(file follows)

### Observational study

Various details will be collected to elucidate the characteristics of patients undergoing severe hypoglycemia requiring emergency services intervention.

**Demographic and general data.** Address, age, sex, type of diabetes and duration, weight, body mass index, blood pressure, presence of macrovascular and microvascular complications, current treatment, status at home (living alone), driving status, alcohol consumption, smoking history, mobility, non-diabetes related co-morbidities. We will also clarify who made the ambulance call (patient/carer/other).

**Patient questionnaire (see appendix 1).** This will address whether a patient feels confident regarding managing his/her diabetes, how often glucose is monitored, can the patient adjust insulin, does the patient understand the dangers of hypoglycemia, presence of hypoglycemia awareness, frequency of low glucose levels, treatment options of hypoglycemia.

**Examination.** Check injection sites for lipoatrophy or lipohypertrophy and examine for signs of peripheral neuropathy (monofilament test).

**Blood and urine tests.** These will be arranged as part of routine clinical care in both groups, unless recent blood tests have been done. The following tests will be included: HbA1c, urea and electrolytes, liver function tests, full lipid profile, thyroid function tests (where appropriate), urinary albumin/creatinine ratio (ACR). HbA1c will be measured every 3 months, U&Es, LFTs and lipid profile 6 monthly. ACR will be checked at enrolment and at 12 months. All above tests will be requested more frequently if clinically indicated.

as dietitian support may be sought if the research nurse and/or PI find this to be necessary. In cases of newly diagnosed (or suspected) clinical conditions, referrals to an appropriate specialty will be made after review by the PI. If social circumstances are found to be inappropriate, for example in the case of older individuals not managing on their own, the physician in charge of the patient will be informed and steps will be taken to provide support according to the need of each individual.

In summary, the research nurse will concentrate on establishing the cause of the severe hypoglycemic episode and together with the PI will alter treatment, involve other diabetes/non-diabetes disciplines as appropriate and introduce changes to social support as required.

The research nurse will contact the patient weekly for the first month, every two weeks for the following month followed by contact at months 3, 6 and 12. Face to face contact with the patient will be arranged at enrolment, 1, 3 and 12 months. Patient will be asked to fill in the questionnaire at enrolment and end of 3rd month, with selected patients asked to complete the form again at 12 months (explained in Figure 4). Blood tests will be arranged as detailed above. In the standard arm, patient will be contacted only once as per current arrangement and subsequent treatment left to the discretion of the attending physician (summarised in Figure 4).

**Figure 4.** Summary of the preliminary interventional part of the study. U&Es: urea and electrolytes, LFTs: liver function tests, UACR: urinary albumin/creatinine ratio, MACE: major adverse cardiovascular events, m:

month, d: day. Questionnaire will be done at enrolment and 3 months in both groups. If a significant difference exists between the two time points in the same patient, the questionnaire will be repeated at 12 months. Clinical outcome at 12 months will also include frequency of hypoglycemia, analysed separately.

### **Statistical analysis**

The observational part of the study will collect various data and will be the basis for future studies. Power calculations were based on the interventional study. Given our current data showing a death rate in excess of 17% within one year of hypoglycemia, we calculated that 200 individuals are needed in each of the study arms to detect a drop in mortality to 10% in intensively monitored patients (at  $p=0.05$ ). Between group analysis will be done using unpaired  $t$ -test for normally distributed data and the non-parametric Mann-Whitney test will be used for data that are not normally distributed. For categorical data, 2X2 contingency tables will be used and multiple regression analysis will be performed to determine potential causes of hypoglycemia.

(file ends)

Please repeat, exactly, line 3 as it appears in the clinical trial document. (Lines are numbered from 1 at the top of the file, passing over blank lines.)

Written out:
**Demographic and general data.** Address, age, sex, type of diabetes and duration, weight, body mass index, blood pressure, presence of macrovascular and microvascular complications, current treatment, status at home (living alone), driving status, alcohol consumption, smoking history, mobility, non-diabetes related co-morbidities. We will also clarify who made the ambulance call (patient/carer/other).